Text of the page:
Currently, some studies have investigated the lipid-lowering action of some foods or nutrients, such as dietary fibers and plant sterols [5, 6]. However, most studies only analyze certain nutrients and cannot provide a thorough understanding of the association between dietary patterns and hyperlipidemia, characterized as pro-inflammatory or anti-inflammatory diets. The Dietary Inflammation Index (DII) is an effective method for evaluating diet inflammatory potential . Shivappa et al. reported the details of the development of DII. DII computes the inflammatory effects of diets based on 45 different nutrients, comprising pro- and anti-inflammatory nutrients . A higher DII score indicates a greater inflammatory effect of the diet, whereas a lower DII score suggests that the diet is more likely to be anti-inflammatory. Elucidating the relationship between DII and hyperlipidemia could help in early interventions in hyperlipidemia patients by changing their dietary patterns.
The association between DII and hyperlipidemia has not been elucidated. This research intends to determine the relationship between hyperlipidemia and DII using the data obtained from the National Health and Nutrition Examination Survey (NHANES), which is a cross-sectional survey of the US civilian population.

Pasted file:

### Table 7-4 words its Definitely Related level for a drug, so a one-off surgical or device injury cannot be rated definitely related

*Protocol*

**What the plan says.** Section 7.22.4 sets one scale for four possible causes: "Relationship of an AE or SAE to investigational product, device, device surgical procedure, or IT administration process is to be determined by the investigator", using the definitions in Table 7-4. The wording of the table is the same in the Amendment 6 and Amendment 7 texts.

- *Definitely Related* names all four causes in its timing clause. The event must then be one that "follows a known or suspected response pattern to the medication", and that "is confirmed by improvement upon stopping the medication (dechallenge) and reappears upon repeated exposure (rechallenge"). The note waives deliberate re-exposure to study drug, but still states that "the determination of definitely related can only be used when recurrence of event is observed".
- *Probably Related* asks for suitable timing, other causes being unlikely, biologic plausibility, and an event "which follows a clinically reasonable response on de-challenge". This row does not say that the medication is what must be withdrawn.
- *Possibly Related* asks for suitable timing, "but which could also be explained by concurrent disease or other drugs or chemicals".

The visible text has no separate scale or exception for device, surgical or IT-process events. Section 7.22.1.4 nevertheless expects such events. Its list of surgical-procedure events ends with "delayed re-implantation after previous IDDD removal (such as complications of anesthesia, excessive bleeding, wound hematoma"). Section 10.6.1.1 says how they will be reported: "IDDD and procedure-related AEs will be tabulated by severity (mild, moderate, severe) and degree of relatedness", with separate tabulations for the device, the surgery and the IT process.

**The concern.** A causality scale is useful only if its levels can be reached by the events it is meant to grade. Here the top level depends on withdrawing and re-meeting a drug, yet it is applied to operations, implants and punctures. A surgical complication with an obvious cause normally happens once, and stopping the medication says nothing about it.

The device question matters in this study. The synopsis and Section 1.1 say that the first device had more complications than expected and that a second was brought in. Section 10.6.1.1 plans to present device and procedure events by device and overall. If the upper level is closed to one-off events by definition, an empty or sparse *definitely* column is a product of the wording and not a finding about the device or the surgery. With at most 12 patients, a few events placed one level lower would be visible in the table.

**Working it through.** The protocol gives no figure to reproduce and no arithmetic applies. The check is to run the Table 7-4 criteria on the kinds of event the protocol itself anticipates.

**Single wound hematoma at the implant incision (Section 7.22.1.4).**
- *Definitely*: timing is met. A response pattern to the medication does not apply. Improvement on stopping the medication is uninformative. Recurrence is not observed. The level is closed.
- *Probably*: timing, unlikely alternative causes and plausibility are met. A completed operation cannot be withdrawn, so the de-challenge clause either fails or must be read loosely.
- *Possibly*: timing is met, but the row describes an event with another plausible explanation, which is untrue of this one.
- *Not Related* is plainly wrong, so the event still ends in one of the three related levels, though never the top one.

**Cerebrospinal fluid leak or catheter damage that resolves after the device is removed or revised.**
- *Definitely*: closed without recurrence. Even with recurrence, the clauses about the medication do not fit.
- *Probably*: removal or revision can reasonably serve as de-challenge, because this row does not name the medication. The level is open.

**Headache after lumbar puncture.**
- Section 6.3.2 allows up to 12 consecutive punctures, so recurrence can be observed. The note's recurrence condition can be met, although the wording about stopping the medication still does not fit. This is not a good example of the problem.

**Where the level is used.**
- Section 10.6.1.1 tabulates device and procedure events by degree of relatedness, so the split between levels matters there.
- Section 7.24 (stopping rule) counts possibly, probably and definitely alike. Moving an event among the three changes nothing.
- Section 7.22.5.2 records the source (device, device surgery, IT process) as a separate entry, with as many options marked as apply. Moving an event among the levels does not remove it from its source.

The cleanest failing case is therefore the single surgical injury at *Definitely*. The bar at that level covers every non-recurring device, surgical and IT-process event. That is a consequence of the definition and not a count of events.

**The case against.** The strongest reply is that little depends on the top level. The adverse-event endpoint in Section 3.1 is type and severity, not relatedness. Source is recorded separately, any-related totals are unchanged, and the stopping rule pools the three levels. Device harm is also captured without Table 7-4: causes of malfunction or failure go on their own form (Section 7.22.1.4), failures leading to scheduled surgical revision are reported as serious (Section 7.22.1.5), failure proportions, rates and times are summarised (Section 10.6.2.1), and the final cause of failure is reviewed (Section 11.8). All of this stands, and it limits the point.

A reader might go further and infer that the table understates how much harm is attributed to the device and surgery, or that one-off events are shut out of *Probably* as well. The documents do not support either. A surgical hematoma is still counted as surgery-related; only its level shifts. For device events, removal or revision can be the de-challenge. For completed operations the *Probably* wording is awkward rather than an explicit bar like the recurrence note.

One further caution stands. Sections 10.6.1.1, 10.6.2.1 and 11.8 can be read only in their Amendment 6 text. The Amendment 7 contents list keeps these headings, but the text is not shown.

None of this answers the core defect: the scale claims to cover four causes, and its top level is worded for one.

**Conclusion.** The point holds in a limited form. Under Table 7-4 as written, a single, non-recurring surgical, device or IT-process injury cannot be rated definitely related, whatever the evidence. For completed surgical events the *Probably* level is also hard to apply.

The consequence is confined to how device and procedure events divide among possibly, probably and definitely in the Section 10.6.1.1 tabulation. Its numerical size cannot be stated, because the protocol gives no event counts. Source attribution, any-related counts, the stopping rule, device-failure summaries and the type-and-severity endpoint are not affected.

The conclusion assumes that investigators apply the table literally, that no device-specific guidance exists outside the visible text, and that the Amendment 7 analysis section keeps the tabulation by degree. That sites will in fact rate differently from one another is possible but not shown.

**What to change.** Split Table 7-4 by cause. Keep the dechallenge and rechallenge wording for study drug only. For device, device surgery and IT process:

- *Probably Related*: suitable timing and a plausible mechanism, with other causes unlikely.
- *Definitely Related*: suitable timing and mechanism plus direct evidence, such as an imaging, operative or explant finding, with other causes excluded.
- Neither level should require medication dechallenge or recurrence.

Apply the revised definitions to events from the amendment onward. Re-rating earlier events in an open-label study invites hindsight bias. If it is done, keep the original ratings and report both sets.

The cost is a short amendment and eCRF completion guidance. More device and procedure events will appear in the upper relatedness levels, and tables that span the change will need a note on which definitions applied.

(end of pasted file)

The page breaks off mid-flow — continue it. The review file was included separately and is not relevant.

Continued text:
Materials and methods
Study population and design
The data utilized in this study were accessed at the NHANES, which evaluates the nutritional status and health of the non-institutionalized civilian population. The NHANES utilizes a multistage, stratified, sophisticated, probability-sampling design for evaluating the prevalence of common health conditions and assessing the associated risk factors. The NHANES protocols were sanctioned by the National Center for Health Statistics Research Ethics Review Board, and informed consent was obtained from all the individuals before their inclusion in the surveys. The comprehensive details of the NHANES methods and procedures are provided at http://www.cdc.gov/nchs/nhanes.htm.
Data obtained from the NHANES 2005–2018 were combined to increase the sample size and decrease the sampling error. The analysis was restricted to participants aged ≥ 18 years. Participants who lacked dietary information and those with missing information on the covariables of interest were excluded. In total, 12,440 eligible participants from the NHANES were included in this study. In order to make a nationally representative estimate account for all statistical analyses, sampling weights were applied (Fig. 1).